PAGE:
The Webster's New World Dictionary defines sport utility vehicle as "a passenger vehicle similar to a station wagon but with the chassis of a small truck and four-wheel drive". In recent years, the term SUV has come to replace the use of "jeep" as a generic trademark and description of these type of vehicles, a name that originated during World War II as slang for the light general purpose military truck. A Hemmings article defines the sport utility vehicle as bridging the gap between cars and trucks, "combining car-like appointments and wagon practicality with steadfast off-road capability". S. it only applies to the newer street oriented one, whereas "Jeep", "Land Rover" or 4x4 are used for the off-roader oriented ones. The German automaker BMW utilizes the term SAV to denote "Sport Activity Vehicles." Not all SUVs have four-wheel drive capabilities, not all four-wheel-drive passenger vehicles are SUVs. Although some SUVs have off-road capabilities, they play only a secondary role, SUVs do not have the ability to switch among two-wheel and four-wheel-drive high gearing and four-wheel-drive low gearing.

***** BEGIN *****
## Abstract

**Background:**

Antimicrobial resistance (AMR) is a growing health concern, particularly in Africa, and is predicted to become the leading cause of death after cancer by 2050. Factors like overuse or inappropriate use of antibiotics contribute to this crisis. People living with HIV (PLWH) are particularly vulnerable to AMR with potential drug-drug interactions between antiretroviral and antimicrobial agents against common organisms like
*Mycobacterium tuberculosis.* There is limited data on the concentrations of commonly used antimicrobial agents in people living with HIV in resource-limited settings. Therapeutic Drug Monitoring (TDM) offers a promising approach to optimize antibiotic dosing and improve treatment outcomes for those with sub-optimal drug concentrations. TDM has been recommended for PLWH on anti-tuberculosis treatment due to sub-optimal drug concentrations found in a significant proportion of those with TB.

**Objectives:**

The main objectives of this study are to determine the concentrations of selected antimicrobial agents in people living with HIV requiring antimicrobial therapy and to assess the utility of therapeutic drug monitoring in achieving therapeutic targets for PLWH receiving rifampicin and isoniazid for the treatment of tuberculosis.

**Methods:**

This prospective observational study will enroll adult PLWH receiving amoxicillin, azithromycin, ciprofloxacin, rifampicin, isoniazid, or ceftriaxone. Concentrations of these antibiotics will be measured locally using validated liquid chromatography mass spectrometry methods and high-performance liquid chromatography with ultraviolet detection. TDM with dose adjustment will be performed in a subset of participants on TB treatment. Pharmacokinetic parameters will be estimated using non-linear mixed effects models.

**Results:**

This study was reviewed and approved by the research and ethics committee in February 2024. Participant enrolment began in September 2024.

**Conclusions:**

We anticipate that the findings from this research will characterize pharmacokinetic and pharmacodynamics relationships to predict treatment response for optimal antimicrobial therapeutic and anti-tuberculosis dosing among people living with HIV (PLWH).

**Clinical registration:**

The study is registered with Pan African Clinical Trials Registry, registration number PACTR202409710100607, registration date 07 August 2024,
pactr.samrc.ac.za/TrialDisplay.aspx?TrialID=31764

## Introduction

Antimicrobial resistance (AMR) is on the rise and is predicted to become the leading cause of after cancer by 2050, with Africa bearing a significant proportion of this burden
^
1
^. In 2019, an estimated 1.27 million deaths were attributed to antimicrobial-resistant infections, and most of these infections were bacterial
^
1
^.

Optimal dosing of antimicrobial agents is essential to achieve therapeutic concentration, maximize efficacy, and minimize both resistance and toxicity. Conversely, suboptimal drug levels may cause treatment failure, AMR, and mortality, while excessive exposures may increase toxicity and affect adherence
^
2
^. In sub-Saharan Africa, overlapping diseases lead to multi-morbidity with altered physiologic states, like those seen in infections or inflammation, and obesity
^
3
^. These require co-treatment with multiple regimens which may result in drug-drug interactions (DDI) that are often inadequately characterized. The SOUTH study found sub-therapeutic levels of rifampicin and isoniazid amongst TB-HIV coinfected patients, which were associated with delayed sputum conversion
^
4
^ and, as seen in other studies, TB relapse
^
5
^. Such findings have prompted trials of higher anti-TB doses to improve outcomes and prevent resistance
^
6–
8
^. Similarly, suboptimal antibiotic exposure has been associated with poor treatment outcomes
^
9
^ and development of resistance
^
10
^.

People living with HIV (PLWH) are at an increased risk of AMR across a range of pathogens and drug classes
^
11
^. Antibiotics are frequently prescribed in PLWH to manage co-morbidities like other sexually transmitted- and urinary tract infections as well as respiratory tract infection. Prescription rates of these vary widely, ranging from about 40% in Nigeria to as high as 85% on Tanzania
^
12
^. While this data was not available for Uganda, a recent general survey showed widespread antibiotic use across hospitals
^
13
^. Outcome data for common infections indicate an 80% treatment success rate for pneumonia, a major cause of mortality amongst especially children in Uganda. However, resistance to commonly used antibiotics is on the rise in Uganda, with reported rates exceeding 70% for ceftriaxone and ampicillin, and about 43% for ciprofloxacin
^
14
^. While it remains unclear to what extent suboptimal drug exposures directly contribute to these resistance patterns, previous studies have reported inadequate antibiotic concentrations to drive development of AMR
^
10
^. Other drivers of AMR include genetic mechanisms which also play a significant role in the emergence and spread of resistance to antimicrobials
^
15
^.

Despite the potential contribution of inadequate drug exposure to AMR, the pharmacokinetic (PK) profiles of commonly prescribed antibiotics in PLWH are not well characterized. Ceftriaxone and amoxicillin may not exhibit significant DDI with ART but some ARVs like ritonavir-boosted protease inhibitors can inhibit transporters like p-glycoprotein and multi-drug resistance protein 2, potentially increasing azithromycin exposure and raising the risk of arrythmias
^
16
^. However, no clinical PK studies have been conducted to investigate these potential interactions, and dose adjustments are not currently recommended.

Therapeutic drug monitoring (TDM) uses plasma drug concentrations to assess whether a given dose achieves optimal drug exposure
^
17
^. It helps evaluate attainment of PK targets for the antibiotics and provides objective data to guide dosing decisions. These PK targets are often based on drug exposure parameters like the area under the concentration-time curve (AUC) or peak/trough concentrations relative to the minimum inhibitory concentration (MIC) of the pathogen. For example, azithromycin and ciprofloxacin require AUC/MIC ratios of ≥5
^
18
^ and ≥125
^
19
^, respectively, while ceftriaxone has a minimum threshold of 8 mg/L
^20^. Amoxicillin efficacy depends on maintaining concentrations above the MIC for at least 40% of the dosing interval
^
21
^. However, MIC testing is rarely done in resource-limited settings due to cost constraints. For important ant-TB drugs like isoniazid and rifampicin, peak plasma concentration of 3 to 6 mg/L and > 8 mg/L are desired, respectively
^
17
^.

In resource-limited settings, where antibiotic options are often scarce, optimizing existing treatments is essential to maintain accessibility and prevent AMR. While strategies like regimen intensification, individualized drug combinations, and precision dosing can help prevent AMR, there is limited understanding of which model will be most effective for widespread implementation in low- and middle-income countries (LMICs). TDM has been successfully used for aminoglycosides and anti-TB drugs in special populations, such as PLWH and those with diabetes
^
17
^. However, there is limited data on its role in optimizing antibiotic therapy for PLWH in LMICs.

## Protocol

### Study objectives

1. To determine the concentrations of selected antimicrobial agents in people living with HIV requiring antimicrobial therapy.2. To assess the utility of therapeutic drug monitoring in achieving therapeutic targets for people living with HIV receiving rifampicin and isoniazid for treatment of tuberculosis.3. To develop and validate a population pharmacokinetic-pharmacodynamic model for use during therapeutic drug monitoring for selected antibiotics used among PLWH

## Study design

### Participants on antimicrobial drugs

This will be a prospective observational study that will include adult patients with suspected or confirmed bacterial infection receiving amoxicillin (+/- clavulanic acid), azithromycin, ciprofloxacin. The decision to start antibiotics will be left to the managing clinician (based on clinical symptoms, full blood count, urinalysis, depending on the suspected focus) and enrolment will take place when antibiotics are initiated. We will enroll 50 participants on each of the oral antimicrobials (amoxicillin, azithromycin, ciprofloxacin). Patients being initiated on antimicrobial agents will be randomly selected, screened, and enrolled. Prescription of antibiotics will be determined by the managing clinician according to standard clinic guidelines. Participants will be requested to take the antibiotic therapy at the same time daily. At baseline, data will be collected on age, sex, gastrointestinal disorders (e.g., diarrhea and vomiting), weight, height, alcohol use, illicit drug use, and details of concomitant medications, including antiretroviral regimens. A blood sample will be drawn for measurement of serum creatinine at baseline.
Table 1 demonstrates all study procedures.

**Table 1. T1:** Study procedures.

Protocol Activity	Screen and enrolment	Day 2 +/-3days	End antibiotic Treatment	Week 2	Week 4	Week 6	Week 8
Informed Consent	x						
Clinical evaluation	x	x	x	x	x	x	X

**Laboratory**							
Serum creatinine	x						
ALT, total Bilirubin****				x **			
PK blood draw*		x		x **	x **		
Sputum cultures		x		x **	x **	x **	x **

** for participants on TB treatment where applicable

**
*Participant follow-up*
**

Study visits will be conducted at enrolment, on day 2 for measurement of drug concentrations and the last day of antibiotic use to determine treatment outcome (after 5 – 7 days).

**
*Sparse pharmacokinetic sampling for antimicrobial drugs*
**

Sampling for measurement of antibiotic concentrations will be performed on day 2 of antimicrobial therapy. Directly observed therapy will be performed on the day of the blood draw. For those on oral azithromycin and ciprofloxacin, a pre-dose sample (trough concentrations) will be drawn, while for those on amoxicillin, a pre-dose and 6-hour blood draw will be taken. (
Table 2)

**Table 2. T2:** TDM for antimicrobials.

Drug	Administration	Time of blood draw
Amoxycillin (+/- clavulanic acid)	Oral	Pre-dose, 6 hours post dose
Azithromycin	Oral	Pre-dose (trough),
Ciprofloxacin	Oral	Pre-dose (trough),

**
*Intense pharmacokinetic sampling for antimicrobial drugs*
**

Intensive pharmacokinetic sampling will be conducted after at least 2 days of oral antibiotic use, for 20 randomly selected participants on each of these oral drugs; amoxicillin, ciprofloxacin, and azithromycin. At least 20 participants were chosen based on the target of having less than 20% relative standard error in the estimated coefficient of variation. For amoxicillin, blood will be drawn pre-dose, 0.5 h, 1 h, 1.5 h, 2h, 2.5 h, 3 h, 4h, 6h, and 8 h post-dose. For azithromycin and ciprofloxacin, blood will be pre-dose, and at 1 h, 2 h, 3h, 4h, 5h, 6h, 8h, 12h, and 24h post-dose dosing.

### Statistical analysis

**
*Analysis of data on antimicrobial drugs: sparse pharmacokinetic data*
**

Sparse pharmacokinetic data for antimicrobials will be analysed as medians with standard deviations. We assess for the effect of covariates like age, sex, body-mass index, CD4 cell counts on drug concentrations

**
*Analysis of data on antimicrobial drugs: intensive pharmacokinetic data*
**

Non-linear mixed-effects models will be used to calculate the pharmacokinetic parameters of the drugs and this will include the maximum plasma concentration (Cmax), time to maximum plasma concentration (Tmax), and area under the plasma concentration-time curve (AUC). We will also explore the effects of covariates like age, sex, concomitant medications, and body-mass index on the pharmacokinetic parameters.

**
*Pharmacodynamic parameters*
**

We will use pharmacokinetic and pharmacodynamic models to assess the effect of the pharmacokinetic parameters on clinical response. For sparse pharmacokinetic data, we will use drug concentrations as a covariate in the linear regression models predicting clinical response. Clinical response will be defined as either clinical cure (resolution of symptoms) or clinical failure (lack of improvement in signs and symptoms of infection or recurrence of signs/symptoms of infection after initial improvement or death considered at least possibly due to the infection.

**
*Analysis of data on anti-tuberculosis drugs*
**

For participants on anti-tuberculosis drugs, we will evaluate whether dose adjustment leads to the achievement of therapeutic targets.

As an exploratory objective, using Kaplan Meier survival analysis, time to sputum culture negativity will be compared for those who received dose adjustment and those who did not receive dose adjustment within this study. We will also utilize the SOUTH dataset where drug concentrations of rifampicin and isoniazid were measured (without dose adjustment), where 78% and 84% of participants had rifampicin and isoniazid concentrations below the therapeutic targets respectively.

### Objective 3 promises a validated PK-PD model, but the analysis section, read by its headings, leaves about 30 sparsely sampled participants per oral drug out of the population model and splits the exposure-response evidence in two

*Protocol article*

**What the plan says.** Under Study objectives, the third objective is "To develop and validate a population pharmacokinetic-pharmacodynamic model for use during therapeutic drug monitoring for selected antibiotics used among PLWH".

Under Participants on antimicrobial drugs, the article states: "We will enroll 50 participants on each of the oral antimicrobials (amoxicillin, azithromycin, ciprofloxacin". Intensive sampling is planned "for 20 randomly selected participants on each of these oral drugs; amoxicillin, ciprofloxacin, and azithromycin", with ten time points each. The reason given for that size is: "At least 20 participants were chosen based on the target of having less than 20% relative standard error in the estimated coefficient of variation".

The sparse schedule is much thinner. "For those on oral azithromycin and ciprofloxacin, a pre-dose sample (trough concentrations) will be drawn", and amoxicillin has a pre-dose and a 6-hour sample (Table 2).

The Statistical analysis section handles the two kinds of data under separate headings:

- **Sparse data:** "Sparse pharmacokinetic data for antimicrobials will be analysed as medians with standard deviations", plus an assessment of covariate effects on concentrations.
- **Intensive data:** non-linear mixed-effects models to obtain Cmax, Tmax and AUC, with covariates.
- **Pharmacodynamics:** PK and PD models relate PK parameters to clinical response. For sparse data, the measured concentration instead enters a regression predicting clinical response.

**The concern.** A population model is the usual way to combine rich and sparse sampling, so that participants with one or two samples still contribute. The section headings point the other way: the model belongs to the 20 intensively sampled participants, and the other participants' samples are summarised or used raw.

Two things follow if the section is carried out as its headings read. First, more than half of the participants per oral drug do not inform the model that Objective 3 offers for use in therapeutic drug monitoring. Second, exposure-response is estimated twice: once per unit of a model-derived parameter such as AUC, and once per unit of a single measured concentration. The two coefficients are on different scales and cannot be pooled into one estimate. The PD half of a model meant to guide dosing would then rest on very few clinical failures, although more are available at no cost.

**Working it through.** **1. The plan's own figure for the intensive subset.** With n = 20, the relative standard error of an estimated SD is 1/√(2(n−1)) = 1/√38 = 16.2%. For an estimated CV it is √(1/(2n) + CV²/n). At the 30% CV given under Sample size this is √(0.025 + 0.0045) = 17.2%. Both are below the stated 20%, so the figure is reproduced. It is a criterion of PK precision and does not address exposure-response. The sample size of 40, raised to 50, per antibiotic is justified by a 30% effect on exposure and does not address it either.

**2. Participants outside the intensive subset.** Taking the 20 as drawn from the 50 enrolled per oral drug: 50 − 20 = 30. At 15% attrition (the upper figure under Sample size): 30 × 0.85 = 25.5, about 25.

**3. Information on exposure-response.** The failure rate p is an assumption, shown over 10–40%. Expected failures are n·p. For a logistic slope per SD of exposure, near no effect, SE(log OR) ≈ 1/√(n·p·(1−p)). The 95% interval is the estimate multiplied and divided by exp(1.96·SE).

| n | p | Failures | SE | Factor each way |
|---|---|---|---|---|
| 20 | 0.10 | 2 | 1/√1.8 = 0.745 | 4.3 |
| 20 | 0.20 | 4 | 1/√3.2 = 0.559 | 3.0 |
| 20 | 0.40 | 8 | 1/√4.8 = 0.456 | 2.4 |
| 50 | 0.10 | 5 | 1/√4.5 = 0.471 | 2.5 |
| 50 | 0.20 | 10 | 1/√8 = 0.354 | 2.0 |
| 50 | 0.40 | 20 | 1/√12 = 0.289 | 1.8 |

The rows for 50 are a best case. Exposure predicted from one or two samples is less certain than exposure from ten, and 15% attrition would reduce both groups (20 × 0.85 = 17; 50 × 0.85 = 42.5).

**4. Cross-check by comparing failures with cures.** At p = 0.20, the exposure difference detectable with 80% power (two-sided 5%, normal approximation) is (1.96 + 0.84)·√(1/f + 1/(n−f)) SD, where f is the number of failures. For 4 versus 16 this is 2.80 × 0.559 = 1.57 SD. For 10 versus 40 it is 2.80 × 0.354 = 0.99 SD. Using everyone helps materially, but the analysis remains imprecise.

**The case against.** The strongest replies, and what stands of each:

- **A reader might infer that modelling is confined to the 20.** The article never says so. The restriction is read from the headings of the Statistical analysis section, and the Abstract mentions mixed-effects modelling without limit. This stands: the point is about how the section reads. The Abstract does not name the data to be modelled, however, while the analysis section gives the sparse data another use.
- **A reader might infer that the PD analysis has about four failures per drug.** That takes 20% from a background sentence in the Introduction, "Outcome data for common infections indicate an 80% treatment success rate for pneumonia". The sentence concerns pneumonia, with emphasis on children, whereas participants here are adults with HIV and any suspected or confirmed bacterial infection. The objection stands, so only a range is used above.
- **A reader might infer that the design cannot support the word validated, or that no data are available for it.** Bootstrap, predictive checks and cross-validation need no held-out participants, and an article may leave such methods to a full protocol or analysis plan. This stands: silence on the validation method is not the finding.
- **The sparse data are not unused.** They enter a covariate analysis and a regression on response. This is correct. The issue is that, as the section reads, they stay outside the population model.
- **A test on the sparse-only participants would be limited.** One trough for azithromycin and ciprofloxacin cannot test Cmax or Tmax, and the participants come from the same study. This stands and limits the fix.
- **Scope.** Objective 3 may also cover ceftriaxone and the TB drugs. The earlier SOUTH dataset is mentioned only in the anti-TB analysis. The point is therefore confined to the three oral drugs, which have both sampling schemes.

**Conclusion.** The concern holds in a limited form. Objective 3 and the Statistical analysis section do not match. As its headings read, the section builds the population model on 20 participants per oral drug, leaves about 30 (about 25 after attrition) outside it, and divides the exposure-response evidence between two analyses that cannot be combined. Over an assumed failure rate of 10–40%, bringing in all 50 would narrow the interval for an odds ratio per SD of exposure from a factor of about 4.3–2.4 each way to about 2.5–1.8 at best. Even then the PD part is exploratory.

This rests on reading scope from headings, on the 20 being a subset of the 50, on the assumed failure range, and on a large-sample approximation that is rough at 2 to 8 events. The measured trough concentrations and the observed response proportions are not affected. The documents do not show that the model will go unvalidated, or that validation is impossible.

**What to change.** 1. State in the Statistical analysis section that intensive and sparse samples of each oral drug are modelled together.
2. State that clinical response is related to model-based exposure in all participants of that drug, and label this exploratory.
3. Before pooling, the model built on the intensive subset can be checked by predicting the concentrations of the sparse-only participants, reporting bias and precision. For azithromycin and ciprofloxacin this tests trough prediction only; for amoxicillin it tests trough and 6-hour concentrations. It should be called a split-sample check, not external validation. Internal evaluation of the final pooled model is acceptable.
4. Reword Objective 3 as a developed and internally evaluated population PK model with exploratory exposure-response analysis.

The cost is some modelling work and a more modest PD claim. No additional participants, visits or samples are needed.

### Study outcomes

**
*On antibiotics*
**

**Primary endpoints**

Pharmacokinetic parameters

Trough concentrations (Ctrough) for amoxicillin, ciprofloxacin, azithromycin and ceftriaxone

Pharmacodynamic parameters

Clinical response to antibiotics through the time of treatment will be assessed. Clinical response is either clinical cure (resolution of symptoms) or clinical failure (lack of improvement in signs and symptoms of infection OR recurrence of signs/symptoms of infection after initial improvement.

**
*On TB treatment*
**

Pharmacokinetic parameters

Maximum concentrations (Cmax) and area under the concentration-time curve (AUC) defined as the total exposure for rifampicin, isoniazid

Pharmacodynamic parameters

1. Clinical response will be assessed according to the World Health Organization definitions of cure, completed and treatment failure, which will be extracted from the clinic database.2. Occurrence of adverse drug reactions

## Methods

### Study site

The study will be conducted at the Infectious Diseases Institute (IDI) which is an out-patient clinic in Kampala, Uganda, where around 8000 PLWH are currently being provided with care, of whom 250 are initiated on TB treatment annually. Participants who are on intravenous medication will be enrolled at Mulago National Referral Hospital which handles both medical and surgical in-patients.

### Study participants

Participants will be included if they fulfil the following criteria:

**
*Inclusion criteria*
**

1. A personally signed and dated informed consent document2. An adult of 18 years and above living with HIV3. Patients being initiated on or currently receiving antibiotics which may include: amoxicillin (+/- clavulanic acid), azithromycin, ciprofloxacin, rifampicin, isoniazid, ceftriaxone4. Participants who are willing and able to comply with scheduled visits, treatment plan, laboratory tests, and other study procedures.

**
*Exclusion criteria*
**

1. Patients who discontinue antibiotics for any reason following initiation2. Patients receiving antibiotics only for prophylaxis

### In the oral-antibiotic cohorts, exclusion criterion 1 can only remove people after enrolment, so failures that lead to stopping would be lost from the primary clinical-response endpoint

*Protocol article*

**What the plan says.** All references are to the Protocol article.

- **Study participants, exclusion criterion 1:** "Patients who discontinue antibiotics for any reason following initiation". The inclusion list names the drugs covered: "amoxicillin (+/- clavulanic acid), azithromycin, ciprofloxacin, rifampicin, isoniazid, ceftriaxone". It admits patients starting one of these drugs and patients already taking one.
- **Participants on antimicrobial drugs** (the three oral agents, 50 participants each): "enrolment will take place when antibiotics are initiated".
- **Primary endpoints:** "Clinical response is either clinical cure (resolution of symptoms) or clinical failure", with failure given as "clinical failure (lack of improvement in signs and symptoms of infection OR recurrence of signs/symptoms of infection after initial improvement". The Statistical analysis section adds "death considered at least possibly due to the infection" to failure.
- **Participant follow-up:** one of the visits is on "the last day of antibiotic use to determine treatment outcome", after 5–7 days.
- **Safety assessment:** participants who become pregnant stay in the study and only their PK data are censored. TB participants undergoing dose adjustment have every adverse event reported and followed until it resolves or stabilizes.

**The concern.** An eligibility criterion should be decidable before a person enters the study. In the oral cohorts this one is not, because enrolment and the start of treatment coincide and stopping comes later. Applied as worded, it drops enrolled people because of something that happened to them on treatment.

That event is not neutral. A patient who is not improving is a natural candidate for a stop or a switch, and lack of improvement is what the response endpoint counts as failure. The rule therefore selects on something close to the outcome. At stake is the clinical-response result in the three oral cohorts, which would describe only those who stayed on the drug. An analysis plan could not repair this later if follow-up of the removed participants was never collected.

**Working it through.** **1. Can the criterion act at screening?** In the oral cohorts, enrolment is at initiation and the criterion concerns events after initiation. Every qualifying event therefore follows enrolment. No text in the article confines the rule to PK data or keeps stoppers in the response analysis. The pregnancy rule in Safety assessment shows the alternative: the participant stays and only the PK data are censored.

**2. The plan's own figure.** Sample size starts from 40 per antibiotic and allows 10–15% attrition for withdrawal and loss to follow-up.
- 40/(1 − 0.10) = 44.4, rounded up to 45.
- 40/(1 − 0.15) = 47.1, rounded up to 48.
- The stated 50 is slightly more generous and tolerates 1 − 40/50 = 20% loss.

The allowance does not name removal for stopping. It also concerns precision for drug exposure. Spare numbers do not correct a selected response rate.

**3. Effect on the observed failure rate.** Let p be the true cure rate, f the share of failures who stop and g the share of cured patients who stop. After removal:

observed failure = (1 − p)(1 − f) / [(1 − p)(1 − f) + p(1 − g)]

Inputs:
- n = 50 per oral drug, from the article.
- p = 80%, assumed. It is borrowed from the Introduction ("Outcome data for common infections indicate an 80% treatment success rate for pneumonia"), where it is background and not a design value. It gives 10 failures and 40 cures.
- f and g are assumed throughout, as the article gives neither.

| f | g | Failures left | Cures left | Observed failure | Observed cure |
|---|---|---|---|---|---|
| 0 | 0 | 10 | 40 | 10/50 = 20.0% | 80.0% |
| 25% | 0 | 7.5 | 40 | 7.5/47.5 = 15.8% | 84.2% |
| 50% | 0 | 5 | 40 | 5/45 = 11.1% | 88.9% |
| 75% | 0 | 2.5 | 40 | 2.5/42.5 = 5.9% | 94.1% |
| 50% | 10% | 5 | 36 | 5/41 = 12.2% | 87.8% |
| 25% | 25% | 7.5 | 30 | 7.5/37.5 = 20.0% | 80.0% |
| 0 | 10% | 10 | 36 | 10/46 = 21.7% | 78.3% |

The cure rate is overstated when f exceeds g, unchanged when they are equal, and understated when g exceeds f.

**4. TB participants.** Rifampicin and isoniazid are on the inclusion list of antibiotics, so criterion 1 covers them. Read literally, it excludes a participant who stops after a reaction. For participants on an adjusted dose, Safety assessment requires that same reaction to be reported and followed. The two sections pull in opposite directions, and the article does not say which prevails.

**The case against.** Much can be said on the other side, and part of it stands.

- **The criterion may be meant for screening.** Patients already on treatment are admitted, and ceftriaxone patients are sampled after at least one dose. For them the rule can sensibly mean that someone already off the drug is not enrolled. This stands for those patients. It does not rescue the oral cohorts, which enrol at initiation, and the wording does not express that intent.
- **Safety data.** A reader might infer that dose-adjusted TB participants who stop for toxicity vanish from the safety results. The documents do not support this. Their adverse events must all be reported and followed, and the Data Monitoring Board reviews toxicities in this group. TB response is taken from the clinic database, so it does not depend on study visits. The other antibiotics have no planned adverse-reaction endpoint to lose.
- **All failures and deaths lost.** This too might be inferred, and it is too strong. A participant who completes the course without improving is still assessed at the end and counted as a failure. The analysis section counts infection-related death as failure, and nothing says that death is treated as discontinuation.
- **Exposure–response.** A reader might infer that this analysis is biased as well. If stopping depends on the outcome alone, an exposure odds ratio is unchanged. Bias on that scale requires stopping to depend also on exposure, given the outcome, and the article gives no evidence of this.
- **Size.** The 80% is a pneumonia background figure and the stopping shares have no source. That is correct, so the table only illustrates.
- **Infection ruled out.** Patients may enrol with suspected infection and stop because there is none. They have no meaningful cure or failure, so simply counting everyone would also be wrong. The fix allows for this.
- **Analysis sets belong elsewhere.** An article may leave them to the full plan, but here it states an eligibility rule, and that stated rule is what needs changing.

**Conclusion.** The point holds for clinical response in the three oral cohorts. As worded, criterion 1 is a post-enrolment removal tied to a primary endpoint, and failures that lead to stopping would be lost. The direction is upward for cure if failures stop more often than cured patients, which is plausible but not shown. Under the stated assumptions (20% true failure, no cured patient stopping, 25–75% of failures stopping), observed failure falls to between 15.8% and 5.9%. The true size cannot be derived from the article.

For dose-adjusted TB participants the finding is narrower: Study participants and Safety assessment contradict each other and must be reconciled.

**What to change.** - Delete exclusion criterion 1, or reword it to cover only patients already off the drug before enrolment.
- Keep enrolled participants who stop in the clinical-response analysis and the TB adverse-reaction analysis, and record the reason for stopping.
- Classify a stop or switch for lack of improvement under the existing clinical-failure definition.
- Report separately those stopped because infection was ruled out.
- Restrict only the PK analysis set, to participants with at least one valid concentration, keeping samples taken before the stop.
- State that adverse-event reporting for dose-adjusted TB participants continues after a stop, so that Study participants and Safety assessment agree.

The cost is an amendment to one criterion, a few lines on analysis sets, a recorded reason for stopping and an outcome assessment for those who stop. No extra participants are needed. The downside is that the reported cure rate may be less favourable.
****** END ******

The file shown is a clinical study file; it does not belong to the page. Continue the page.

While automakers tout an SUV's off-road prowess with advertising and naming, the daily use of SUVs is on paved roads. In British English the terms "four-by-four" or "off-road vehicle" are preferred, for example the Chambers Dictionary has no entry for sport utility vehicle; the Collins English online dictionary defines sport utility vehicle as a "powerful vehicle with four-wheel drive that can be driven over rough ground" or "a high-powered car with four-wheel drive designed for off-road use", but the citations quoted by Collins are few. Other alternative terms are "four-wheel drive", or using the brand name to describe the vehicle. In the United States, many government regulations have categories for "off-highway vehicles" which are loosely defined and result in SUVs being classified as light trucks. For example, Corporate Average Fuel Economy regulations included "permit greater cargo-carrying capacity than passenger carrying volume" in the definition for trucks, resulting in SUVs being classified as light trucks.
This classification as trucks allowed SUVs to be regulated